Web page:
I wasn't so interested in having a fair and balanced story- whatever that means. I was interested in giving the reader a fullness of the experience of what that summer felt like. I wanted it to be a richly textured novel that felt like life. And the way that I knew to do that best was to bring in these oftentimes conflicting perspectives to give an idea of what it felt like to be in Gastonia, North Carolina that summer. That incredibly violent, hot summer in 1929.
Gina: You say that there are some contemporary ramifications.
Wiley: There are definitely some contemporary ramifications that I wasn't aware of. I began writing this novel- I began thinking about this novel a long, long time ago- but I began writing it five years ago. America five years ago is very different from America now. Regardless of your politics, I think we can all agree that five years ago America was a very different place. I was coming to the end of writing the novel during the campaign season in 2016. The presidential campaign. And I'm writing a novel about a strong independent woman standing up to the forces of greed. And I'm watching a campaign unfold which is featuring a strong independent woman standing up to the forces of greed and I don't think it's a smear against our president to identify him with greed because I think that would make him happy. He's built his career and his brand off that idea that he represents greed like Gordon Gekko in Wall Street, Greed is good.
So the day after the election, I thought, Oh wow, America is telling me with the results of this election that they don't want to read a novel about a woman like this. But the day after the day after the election and then every day since the day after the day after the election, I feel like America is saying, No, we do want to read a novel about a woman like this.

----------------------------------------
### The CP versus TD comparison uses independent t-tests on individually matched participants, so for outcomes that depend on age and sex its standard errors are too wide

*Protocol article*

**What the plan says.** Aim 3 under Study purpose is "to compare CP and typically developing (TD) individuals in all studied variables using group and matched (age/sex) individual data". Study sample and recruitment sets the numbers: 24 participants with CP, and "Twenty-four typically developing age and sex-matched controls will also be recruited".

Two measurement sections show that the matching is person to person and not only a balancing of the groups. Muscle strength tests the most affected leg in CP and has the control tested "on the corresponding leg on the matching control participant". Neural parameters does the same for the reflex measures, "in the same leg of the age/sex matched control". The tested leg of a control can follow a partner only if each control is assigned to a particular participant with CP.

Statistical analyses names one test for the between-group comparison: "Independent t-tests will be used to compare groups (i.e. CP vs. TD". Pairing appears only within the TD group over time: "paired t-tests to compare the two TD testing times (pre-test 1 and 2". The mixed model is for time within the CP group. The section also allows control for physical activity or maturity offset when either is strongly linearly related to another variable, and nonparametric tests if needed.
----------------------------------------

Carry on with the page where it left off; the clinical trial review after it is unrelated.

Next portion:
And so many of the events in my novel have been mirrored in contemporary events. The day of the raid on the police headquarters there is a huge Confederate rally in Charlotte. And then later Ella May is killed. We had a huge Confederate rally in Charlottesville. It wasn't just Confederate, there were also Nazis there. Then we have Heather Heyer killed in much the same way that Ella May was killed through the use of an automobile. I thought I was writing a novel about 1929, but I actually wrote a novel about 2017.
Gina: I think that these past events feel so far to us, but in the grand perspective, it's like yesterday.
Wiley: A lot of people want to say, Well, that doesn't touch my sphere of experience so it shouldn't touch yours either. My grandfather, whose last name was Wiggins just like Ella May Wiggins, was 22 years old when a woman who shared his last name was murdered just a few miles from where he worked at a mill in South Carolina. He never talked about it because it was a shameful thing to talk about. I was in Bessemer City a few weeks ago in Stumptown looking for where I thought Ella May's cabin may have been and I knew it was near a freshwater spring and that community is still predominately African-American.
So I found an older couple sitting on their porch and I went up and said, Hey I've, got some questions, sorry to bother y'all. But I began asking about, Do you hear any stories about a white woman, white family living in Stumptown? Ella May Wiggins. And they'd never heard of that story. The woman said, Well that doesn't surprise me, of course they don't want to hear a story about poor black people and poor white people working together. Of course that story's never been told. She said, Well which mill did she work at? I said, She worked in American Mill Number Two. She said, My dad worked at American Mill Number Two and he was over 100 years old when he died just a few years ago. I said, What years did he work there? She said, He worked there in the 20s and 30s. He would have worked with Ella May, and I'd missed him by a couple of years. And so as Faulkner says, The past is not past.
Gina: Do we know who any of her children are? I know they were orphans.